In the spirit of the Ralph Waldo Emerson's observation that "Great geniuses have the shortest biographies," maybe I should file this under "The ideas that get the least response may matter the most."

In just a few years the the belief that philanthropy and the independent sector are farm teams for market-based solutions has become standard operating procedure. In the last half-decade entrepreneurial activities have become required components of any pro-social idea, commercial revenue is seen as a 'must-have' in any project or organizational budget, corporate social responsibility has gone mainstream, and approaches that either screen the financial markets for their social impact or require market-based strategies for social benefit activities have become standard procedures (to say nothing of media darlings).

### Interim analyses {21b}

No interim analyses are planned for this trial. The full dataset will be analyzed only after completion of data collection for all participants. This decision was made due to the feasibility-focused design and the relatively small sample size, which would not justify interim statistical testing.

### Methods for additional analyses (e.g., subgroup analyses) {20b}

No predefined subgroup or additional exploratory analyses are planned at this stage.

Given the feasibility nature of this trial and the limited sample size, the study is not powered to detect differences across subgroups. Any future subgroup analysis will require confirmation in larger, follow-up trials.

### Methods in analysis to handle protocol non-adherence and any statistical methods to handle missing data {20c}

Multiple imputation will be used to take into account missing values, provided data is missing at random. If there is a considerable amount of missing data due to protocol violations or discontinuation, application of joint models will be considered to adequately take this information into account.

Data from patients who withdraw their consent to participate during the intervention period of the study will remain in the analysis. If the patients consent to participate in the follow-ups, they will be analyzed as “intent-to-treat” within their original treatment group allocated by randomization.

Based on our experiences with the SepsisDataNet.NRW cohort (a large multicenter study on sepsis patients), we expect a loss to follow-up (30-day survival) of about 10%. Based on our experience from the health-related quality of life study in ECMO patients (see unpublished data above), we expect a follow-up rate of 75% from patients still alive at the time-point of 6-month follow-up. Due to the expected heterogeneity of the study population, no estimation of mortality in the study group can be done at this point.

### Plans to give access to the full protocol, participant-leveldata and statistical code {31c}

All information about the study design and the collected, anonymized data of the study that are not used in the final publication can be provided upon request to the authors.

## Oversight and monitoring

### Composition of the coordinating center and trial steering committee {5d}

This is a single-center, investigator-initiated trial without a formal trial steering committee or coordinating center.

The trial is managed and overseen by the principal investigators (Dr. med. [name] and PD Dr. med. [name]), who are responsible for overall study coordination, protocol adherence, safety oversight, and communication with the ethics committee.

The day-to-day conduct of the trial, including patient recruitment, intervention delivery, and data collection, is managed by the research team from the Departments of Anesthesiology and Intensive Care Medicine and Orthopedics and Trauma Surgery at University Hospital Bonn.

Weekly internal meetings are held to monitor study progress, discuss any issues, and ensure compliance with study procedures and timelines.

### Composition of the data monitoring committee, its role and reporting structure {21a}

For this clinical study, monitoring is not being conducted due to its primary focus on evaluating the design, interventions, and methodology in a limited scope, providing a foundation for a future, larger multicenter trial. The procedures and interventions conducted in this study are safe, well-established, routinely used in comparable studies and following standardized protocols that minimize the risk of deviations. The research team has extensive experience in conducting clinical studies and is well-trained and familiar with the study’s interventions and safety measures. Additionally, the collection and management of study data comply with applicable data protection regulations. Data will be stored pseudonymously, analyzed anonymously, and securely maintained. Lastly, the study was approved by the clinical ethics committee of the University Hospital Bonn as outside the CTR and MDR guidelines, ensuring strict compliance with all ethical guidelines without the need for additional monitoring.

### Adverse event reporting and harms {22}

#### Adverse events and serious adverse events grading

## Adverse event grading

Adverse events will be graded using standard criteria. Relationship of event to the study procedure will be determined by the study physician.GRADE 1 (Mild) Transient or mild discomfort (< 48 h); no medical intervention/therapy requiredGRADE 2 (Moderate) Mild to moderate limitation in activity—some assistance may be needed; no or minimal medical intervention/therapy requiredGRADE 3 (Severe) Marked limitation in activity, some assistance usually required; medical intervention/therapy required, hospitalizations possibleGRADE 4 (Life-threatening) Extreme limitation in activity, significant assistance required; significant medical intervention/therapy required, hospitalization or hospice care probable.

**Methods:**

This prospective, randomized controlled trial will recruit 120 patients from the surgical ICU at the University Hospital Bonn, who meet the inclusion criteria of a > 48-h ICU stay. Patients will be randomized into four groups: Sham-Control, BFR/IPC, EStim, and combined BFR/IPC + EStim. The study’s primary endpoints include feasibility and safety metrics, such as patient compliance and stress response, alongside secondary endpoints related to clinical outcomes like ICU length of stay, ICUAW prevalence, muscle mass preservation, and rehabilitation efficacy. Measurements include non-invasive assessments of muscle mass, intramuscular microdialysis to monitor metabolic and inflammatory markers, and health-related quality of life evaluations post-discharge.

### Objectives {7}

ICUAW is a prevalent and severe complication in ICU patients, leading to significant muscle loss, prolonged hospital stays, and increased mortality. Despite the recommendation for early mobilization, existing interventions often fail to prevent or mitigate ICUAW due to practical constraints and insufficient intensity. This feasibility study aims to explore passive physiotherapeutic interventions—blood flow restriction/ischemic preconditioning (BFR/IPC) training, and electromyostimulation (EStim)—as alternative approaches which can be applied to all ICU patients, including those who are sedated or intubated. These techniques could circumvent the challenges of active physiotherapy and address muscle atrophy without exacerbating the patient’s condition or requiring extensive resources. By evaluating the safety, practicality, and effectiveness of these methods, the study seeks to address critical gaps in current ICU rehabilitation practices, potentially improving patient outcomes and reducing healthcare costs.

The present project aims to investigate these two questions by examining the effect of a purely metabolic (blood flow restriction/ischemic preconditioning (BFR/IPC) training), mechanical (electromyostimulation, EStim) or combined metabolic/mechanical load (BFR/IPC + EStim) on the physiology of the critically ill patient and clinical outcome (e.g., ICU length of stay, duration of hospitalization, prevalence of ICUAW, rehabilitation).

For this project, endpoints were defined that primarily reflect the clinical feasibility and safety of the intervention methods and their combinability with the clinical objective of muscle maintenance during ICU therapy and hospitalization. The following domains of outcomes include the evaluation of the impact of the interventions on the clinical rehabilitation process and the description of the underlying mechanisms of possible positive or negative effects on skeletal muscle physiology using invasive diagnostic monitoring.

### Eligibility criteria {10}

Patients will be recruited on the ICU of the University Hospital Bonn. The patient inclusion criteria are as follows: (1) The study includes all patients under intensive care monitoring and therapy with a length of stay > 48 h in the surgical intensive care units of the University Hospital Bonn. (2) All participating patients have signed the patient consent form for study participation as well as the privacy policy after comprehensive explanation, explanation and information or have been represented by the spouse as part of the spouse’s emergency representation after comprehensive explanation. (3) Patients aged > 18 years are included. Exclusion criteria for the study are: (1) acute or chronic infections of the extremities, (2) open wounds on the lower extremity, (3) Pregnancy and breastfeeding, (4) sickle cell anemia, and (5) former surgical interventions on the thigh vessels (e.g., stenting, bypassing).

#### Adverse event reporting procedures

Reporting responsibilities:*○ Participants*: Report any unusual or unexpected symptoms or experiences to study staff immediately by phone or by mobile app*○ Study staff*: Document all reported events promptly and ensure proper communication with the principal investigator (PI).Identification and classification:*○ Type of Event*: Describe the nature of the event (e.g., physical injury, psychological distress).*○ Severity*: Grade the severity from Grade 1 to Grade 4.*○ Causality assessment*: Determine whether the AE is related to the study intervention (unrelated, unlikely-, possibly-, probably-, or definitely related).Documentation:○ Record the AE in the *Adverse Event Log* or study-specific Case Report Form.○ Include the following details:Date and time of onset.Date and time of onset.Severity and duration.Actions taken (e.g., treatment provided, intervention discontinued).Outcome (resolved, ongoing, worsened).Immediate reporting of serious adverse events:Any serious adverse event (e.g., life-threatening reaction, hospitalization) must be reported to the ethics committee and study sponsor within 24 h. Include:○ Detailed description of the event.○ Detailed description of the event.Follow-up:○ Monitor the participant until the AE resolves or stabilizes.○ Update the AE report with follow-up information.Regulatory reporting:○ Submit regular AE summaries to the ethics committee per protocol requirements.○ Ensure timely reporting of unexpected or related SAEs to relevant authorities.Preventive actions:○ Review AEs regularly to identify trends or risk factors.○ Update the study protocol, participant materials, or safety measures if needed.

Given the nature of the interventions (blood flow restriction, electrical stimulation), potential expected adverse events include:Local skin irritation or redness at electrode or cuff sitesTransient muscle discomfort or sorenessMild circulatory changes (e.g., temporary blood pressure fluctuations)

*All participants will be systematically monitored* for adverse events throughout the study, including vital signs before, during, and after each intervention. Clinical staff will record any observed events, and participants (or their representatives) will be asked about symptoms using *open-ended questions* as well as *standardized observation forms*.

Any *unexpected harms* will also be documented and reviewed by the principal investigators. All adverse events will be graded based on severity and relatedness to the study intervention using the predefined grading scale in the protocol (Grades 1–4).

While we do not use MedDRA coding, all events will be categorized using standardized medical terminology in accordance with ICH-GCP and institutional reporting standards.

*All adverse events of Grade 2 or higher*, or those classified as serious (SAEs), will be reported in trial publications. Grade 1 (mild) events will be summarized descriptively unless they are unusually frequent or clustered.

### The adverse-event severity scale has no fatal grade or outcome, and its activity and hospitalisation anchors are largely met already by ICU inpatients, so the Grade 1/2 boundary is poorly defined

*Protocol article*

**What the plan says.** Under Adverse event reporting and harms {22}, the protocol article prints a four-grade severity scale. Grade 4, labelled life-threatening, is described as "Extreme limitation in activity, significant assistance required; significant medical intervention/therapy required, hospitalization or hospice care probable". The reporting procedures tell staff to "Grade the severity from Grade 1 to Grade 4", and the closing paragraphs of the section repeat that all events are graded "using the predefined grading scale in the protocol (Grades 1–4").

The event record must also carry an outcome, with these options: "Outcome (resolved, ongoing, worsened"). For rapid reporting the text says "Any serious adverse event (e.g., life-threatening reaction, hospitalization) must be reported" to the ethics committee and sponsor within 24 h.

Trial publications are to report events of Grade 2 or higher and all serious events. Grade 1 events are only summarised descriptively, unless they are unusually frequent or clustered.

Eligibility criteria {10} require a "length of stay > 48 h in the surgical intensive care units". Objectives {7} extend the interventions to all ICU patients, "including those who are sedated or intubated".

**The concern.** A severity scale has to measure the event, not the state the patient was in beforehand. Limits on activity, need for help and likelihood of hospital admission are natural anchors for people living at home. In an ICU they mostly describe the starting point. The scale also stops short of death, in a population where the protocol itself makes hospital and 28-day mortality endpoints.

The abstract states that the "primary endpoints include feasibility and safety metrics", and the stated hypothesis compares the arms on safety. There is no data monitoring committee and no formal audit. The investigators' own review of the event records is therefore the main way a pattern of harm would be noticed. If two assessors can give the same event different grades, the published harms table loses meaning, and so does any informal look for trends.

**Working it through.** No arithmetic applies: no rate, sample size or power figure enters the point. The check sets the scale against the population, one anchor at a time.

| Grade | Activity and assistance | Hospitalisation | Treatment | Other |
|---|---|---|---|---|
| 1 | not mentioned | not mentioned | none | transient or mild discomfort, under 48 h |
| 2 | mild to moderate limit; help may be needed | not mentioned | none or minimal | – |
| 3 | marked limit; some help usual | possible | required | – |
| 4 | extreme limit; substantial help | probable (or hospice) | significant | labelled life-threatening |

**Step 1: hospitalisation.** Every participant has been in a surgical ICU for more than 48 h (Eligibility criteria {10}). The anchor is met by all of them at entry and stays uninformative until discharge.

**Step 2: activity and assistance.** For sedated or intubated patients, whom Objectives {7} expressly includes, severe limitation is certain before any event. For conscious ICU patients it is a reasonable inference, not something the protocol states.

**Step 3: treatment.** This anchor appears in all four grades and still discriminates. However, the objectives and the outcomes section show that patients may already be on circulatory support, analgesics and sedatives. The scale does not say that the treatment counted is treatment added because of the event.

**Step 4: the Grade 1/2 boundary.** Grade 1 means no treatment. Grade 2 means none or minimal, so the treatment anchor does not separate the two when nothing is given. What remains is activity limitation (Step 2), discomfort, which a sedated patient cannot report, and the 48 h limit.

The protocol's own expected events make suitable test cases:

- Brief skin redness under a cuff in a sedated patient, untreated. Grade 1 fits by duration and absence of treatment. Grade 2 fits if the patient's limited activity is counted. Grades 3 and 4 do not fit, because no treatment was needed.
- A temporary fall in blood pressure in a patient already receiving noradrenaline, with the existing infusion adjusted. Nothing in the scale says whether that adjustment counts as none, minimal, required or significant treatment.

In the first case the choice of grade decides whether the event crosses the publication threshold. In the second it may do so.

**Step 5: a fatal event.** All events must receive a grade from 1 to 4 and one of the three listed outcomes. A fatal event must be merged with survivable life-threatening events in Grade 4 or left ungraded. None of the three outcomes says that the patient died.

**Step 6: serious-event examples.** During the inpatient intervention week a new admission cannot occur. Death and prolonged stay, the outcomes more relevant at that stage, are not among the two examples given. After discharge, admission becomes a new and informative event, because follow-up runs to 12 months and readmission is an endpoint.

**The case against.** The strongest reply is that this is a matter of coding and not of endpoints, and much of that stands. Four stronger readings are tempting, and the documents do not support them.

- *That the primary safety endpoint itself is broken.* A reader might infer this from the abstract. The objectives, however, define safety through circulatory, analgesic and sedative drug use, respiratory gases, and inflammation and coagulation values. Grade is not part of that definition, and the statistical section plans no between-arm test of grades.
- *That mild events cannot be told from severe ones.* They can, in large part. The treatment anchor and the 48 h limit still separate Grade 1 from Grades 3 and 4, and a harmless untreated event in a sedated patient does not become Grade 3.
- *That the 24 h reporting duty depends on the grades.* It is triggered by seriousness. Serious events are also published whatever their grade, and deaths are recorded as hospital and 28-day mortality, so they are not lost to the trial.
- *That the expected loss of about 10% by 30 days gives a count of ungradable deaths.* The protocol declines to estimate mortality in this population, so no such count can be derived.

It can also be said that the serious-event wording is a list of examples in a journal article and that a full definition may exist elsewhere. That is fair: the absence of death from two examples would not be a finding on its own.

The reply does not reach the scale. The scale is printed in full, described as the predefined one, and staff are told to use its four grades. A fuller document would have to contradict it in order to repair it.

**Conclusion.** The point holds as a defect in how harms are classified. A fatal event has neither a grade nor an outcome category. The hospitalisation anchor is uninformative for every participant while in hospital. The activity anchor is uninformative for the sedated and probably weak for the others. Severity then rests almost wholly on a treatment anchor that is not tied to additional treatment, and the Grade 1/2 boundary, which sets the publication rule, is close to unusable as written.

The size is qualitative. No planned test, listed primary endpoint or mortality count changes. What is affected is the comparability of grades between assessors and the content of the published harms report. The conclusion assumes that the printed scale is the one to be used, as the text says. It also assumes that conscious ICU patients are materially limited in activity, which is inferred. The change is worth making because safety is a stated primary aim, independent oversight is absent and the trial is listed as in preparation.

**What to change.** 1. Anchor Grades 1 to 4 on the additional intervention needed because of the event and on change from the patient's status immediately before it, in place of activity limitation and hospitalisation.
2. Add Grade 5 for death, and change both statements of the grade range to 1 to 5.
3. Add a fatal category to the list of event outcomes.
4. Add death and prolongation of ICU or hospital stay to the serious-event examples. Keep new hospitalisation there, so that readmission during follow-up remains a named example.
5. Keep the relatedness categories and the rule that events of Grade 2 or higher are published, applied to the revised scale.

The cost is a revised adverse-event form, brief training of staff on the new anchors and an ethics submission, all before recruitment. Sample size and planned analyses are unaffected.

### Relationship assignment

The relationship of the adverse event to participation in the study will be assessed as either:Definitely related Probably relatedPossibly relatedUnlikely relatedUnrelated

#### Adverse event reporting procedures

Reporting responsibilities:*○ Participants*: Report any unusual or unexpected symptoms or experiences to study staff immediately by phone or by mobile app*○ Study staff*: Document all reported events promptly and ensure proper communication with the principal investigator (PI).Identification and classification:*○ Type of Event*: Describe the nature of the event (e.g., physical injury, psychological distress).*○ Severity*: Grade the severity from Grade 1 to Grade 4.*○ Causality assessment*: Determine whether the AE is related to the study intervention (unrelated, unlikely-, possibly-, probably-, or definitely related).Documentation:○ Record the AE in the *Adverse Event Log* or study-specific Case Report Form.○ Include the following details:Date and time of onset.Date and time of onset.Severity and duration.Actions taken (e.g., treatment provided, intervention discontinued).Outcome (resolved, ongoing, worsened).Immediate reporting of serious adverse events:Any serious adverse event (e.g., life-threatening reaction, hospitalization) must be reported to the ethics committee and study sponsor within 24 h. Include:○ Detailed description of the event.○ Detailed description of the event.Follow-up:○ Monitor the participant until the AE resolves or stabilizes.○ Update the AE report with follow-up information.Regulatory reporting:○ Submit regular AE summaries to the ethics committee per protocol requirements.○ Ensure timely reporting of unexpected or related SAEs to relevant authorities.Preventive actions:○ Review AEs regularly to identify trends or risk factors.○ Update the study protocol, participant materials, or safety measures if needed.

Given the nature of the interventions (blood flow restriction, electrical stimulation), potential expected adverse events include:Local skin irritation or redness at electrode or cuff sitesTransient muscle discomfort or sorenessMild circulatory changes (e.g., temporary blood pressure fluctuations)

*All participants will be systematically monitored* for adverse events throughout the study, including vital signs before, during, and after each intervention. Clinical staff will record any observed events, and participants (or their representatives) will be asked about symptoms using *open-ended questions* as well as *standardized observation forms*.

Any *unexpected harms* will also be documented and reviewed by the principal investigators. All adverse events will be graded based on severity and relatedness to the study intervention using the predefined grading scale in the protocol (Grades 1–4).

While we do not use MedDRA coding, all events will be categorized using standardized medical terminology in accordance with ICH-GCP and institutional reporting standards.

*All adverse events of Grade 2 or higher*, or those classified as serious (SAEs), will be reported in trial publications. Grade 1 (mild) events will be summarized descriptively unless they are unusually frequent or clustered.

Why do I care about this conviction? It has already had many positive disruptive effects including new respect for social entrepreneurship and hybrid organizations, increased innovation in the capital markets for social good, and a more nuanced understanding of the operating costs consistent with delivering high quality services. These are just a few examples of the positive ways this conviction has disrupted the staid world of philanthropy and nonprofits.

On the other hand, the conviction has been fueled by and in turn accelerated demands by foundations that nonprofits need 'sustainable' strategies and that they, the foundations, need exit strategies. It has contributed to the growing role that earned income plays in the revenue models of nonprofits, without concurrent analysis of who gets left out by those fee structures.